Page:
The pay gap among law graduates continues to exist, despite more women enrolling in law according to new research. In the latest Graduate Careers Australia (GCA) study, major findings suggest overall males’ starting salaries were 9.4 per cent higher than those for females. However, when the graduates’ chosen fields of education were factored in, the gap narrowed to 4.4 per cent.
“The bottom line is 4.4 per cent,'' report author Edwina Lindsay said. ''It's minor, but it’s there.” The areas of study that led to professions with the highest graduate salaries were optometry, dentistry, engineering and medicine. Mid-level graduate salaries were earned by students who studied law, education, paramedical degrees and computer sciences.
The latest enrolment figures reveal 3.4 per cent of law graduates are female compared to 2.4 per cent of male law graduates. The previous year’s survey revealed the starting salary for female law graduates was $50,700 compared with $55,000 for men. With the results of the new report, it is evident the gap continues to exist despite an increase in average annual salary, with the average for males now $60,000 and female law graduates continuing to trail behind. Workplace Gender Equality Agency research executive manager Carla Harris says it is disturbing that women's salaries have stalled, especially since the majority of university graduates are women. Dr Harris says the lack of salary transparency may make it difficult for a woman to judge whether she is being underpaid for the same work as men.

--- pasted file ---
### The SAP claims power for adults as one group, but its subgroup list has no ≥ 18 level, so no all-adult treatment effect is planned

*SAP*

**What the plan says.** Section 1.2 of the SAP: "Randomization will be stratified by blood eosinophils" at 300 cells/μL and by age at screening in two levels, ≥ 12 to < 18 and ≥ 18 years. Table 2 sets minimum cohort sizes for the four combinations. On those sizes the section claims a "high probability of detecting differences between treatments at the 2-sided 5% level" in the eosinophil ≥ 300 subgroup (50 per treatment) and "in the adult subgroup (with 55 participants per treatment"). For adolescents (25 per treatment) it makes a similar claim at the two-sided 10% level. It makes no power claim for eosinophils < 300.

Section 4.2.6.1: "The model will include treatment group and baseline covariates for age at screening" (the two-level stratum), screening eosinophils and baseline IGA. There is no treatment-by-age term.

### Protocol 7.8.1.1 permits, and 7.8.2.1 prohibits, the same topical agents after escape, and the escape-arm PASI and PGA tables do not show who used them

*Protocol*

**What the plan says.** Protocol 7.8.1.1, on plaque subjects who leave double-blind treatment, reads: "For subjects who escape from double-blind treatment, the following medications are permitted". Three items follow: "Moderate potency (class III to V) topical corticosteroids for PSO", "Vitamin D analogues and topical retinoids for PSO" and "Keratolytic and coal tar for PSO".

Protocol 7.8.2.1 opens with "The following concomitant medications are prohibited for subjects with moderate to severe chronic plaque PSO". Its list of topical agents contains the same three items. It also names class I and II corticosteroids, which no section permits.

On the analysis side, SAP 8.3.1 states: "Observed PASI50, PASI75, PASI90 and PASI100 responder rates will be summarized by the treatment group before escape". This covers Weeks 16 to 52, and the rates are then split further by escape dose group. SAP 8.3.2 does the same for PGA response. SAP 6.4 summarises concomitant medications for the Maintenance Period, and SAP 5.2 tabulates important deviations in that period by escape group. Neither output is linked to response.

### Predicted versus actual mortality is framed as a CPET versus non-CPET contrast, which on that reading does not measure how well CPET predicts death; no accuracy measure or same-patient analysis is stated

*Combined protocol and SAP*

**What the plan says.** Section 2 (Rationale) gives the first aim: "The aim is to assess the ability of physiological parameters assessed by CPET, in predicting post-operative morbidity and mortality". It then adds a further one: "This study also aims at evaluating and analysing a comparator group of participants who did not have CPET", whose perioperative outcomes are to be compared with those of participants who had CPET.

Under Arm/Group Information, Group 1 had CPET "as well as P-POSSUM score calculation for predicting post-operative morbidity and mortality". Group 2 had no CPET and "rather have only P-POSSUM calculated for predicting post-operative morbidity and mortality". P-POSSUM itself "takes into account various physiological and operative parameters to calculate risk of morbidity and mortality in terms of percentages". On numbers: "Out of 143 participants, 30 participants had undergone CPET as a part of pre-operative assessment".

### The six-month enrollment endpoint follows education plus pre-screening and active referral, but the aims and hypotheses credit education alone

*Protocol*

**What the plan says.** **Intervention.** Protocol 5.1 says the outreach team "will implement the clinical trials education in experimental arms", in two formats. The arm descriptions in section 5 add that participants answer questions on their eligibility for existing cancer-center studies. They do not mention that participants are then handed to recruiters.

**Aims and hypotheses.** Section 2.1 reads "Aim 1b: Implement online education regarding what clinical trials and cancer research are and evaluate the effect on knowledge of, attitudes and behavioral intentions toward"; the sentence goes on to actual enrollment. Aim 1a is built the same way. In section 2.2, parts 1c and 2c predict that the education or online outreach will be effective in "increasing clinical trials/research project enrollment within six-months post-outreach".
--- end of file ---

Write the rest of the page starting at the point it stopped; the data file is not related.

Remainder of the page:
“The lesson here is that the gender pay gap continues to have a very real impact on the bank balance of young women starting their careers”Dr Carla Harris (WGEA Research Executive Manager)
Statistics from 2013 show the gender wage gap across the board in Australia is 17.5%, leading to the conclusion that the pay gap increases with time in the workforce. Figures released in February 2014 by the Australian Bureau of Statistics show that, on average, full-time working women’s earnings are 17.1% less per week than full-time working men’s earnings (a difference that equates to $262.50 per week). The national gender pay gap has hovered between 15% and 18% for around two decades and is influenced by a variety of factors including industrial and occupational segregation, a lack of women in leadership, the fact that women still do most of society’s unpaid caring, a lack of senior part-time and flexible roles (which disadvantages women who are more likely to work part-time or flexibly), and direct or indirect discrimination.
The 2012 GradStats Report revealed that the starting salary of male law graduates was around $4,300 higher than female law graduates, which is almost a doubling of the $2000 disparity recorded in 2011. In the same report, law was ranked third, behind architecture & building and dentistry, as an occupational area that had the most pronounced gender pay gap for graduates.
Read the full report here.